Obama Offers Pope Warm White House Welcome

President Barack Obama and Pope Francis married their political and spiritual power to urge action on immigration and the environment Wednesday, during the popular pontiff's maiden White House visit.

America's first black president offered the first Latin American pope a stately and effusive welcome on the South Lawn, praising his moral leadership on issues that politics have struggled to address.

"I believe the excitement around your visit must be attributed not only to your role as pope, but to your unique qualities as a person," Obama said, praising Francis's humility, "embrace of simplicity" and generosity of spirit.

Though Pope Francis has inveighed against the materialism that the United States seems to embody like no other country, he is also a potential political ally for Obama, sharing many of his progressive goals and bringing along many of America's 70 million Catholics.

Speaking in fluent, if accented, English, the 78-year-old Argentine pontiff returned the warm blessings of his host and addressed Washington's bitter debate about immigration reform. 

"As the son of an immigrant family, I am happy to be a guest in this country, which was largely built by such families."

Francis said he would address Congress "to offer words of encouragement to those called to guide the nation's political future in fidelity to its founding principles."

Obama lauded Francis for reminding the world that "the Lord's most powerful message is mercy."

"That means welcoming the stranger with empathy and a truly open heart, from the refugee who flees war-torn lands to the immigrant who leaves home in search of a better life," Obama said.

That joint message may also resonate strongly in Europe, which has been convulsed for months by an ongoing refugee crisis.

And as many U.S. conservatives question the very existence of man-made climate change, Francis and Obama made a de facto joint appeal for action on the issue.

"Holy Father, you remind us that we have a sacred obligation to protect our planet, God's magnificent gift to us," Obama said.

Francis took up the call.

"Accepting the urgency, it seems clear to me also that climate change is a problem which can no longer be left to a future generation," Francis said.

"When it comes to the care of our 'common home,' we are living at a critical moment of history."

He also invoked Obama's hero Martin Luther King Jr, saying, "We have defaulted on a promissory note, and now is the time to honor it."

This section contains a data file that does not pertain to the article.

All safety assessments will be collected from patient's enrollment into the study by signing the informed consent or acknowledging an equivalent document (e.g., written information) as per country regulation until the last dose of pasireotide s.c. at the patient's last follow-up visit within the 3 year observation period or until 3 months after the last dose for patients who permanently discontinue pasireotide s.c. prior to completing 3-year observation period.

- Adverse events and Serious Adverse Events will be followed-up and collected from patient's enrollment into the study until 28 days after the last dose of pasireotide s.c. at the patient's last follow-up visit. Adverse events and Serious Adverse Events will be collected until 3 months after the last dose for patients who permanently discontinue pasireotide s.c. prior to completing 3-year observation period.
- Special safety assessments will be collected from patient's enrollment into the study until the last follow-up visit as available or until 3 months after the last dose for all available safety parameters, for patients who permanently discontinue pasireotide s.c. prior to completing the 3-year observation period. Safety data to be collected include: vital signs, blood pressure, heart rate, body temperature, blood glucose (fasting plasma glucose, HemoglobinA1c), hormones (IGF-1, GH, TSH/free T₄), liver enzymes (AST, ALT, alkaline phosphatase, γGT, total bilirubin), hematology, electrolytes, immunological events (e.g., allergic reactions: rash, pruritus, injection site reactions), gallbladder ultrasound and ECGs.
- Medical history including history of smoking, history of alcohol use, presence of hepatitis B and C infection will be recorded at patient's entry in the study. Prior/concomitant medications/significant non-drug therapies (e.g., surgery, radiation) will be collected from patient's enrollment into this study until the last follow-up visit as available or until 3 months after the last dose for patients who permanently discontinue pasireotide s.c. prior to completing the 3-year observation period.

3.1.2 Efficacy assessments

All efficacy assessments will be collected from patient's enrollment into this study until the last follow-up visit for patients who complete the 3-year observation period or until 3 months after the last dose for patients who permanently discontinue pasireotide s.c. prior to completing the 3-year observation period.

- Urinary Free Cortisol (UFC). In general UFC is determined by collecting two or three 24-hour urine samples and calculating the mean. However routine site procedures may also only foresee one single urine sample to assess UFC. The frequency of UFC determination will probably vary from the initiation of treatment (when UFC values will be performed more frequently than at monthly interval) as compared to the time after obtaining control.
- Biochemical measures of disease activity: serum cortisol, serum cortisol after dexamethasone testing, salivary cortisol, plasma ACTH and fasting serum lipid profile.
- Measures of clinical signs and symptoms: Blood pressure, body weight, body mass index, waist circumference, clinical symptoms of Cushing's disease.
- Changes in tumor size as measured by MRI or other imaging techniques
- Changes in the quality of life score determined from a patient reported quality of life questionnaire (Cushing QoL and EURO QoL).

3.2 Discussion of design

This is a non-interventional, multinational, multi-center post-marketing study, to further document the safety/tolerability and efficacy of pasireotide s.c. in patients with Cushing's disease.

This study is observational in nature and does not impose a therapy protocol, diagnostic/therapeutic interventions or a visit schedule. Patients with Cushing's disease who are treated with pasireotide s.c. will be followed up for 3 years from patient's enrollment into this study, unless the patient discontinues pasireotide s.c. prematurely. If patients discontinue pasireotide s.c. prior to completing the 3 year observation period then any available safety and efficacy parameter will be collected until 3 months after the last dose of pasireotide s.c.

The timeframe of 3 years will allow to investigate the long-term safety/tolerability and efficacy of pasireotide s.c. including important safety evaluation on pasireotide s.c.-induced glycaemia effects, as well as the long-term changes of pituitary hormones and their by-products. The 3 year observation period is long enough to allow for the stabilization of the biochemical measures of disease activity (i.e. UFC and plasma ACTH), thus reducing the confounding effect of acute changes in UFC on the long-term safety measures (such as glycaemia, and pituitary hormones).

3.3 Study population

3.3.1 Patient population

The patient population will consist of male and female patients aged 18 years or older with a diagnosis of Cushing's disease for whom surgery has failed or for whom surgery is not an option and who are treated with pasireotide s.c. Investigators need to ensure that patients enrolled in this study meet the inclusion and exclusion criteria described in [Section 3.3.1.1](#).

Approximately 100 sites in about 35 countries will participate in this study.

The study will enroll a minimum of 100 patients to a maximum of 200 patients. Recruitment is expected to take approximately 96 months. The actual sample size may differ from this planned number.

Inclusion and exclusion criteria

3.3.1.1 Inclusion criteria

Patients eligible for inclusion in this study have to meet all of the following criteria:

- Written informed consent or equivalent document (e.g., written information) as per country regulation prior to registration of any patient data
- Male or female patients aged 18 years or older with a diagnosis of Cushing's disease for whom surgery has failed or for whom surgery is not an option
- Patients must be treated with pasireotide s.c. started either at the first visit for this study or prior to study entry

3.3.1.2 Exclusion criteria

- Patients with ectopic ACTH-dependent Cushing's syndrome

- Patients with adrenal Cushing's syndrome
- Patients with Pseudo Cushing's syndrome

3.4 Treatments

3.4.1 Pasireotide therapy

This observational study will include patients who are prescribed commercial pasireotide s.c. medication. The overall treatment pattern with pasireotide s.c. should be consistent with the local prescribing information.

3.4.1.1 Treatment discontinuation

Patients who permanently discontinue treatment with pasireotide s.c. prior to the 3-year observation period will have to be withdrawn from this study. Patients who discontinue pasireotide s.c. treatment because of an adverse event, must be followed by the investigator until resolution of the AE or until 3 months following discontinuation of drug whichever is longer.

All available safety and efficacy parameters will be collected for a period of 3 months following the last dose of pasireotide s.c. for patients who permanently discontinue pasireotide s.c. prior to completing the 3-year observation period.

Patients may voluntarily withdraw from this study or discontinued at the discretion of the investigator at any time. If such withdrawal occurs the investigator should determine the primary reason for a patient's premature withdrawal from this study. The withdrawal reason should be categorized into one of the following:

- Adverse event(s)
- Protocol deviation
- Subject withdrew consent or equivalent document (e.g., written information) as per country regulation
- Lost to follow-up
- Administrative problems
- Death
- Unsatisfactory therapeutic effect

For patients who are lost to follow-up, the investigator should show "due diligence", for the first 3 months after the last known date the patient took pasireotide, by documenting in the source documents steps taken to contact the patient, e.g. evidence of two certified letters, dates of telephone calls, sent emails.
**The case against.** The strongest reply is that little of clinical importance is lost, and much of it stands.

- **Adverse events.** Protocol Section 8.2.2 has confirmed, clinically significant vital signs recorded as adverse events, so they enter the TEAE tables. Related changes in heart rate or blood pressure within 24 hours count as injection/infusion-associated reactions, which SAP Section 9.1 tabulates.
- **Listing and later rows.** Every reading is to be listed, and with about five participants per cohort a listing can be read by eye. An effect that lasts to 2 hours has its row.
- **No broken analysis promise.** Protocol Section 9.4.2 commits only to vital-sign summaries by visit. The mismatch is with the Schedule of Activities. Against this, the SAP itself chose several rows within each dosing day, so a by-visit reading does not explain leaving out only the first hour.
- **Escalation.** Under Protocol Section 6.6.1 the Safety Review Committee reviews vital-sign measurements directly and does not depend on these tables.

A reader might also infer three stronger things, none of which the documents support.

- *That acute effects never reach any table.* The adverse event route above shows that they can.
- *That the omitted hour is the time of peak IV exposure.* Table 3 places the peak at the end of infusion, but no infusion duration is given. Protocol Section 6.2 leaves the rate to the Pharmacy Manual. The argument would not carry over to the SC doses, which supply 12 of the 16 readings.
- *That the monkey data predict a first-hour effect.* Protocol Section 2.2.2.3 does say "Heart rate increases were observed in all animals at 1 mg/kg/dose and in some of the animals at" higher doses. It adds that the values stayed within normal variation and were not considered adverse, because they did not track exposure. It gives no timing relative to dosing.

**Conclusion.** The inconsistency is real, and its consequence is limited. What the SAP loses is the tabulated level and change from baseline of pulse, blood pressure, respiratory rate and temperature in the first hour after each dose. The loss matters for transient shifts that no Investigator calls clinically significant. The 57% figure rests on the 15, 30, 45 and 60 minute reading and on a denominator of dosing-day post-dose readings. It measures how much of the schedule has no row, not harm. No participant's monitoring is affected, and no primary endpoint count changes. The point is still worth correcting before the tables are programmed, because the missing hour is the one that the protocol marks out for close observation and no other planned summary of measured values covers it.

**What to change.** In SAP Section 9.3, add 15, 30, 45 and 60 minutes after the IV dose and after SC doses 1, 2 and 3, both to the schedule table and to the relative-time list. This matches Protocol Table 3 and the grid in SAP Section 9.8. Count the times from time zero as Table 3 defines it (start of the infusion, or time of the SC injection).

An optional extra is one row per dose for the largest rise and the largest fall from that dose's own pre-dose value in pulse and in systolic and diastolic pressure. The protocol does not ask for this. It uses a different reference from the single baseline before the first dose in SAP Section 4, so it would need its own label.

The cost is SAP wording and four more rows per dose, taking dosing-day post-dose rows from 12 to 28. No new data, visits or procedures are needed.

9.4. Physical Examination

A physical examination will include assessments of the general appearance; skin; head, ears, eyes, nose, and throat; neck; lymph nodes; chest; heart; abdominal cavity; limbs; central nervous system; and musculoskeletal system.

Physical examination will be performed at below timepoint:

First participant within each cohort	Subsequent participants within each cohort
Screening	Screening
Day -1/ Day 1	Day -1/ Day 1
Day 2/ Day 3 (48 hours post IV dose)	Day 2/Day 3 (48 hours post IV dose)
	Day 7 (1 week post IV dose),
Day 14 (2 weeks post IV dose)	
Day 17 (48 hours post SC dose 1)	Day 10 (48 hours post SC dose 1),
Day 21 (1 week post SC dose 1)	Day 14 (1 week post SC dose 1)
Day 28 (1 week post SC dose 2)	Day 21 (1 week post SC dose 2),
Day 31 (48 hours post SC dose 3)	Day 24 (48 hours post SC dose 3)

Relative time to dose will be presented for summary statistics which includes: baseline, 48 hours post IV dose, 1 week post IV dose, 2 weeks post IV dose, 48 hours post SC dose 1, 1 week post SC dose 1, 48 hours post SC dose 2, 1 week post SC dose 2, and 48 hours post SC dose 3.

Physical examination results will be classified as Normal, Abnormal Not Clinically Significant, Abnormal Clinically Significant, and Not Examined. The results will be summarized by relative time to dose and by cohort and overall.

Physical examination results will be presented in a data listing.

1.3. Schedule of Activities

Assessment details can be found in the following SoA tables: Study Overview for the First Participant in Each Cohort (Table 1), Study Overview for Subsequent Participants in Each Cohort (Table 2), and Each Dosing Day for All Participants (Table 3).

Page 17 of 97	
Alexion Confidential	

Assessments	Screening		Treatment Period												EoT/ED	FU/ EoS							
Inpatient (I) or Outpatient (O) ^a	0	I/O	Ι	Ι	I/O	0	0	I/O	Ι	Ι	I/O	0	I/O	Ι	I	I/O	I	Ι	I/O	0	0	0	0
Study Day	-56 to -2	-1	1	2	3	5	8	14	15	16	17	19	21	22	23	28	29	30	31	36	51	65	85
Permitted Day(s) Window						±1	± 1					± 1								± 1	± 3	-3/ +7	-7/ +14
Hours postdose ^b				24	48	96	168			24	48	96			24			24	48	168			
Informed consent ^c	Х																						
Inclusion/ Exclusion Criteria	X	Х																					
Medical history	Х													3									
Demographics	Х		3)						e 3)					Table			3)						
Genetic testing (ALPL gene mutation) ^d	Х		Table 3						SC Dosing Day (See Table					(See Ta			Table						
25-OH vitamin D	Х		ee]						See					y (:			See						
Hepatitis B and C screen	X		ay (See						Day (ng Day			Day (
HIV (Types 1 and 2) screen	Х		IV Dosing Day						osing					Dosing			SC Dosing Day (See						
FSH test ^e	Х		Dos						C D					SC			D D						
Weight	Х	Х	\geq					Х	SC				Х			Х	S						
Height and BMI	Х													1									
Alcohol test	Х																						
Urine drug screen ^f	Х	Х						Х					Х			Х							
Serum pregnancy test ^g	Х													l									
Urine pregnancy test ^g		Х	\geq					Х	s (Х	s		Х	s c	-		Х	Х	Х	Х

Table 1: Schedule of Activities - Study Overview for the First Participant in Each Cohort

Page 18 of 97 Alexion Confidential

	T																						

- Pomp and circumstance - 

The pope was afforded a full ceremonial welcome and a 40 minute one-on-one meeting with Obama in the Oval Office.

Obama himself had made an exceedingly rare ceremonial trip to the airport to meet the Argentine's plane Tuesday, bringing his wife, daughters, Vice President Joe Biden to underscore the special welcome. 

But the White House said it held off a 21-gun salute that would not have chimed with the pope's stature of a man of peace.

That was the only expense spared during a historic first visit to the United States, and to Washington -- a political city that ordinarily shrugs its shoulders when presidents, queens and sheikhs roll through.

The visit was a political mirror of pope Benedict's 2008 visit to George W. Bush's White House. Those two leaders were as conservative as their current successors are progressive.

Still, the White House insisted it is not co-opting a holy man in order to batter Republican foes in Congress.

"The goal of the pope's visit, and certainly the goal of the meeting was not to advance anyone's political agenda." said White House spokesman Josh Earnest.  

Francis has signaled he is unlikely to wade too deeply into America's bitterly fought politics.

The Vatican played a crucial role in brokering talks between Havana and Washington that led to the recent restoration of diplomatic ties after more than half a century.

But the pope told reporters that he would not specifically bring up Washington's embargo of Cuba in his speech Thursday before American lawmakers, who largely favor taking a tough line with Havana.

Republicans are already crying foul.

Congressman Paul Gosar, who is Catholic, declared he would boycott the pontiff's historic address to Congress to protest his "leftist" views.

- 'The people's pope' - 

Yet there is no mistaking the value of enlisting a popular pope's moral authority and offering him America's largest political platform.

Seven out of ten Americans have a favorable impression of Francis, according to a recent Washington Post-ABC poll.

After visiting the White House, the pope -- flanked by a massive security detail -- greeted adoring onlookers in the streets of the U.S. capital from his open popemobile.

He later addressed U.S. bishops and addressed the sex abuse scandals that rocked the Catholic Church, telling them to "work to ensure such crimes will never be repeated."

He was due later in the day to canonize a controversial missionary, Junipero Serra, during a mass at the Basilica of the National Shrine of the Immaculate Conception.

The pontiff will make two key speeches during his US visit, the address to Congress and another to the United Nations on Friday. Appeals on behalf of immigrants and climate change will be running themes, according to Vatican sources.

In New York, the symbolic home of capitalism, Francis will preside over an inter-faith ceremony at Ground Zero, visit a Harlem Catholic school and greet crowds on a procession through Central Park.

He will wrap up his historic six-day U.S. trip on Saturday and Sunday in Philadelphia at an international festival of Catholic families.

Source: Agence France Presse

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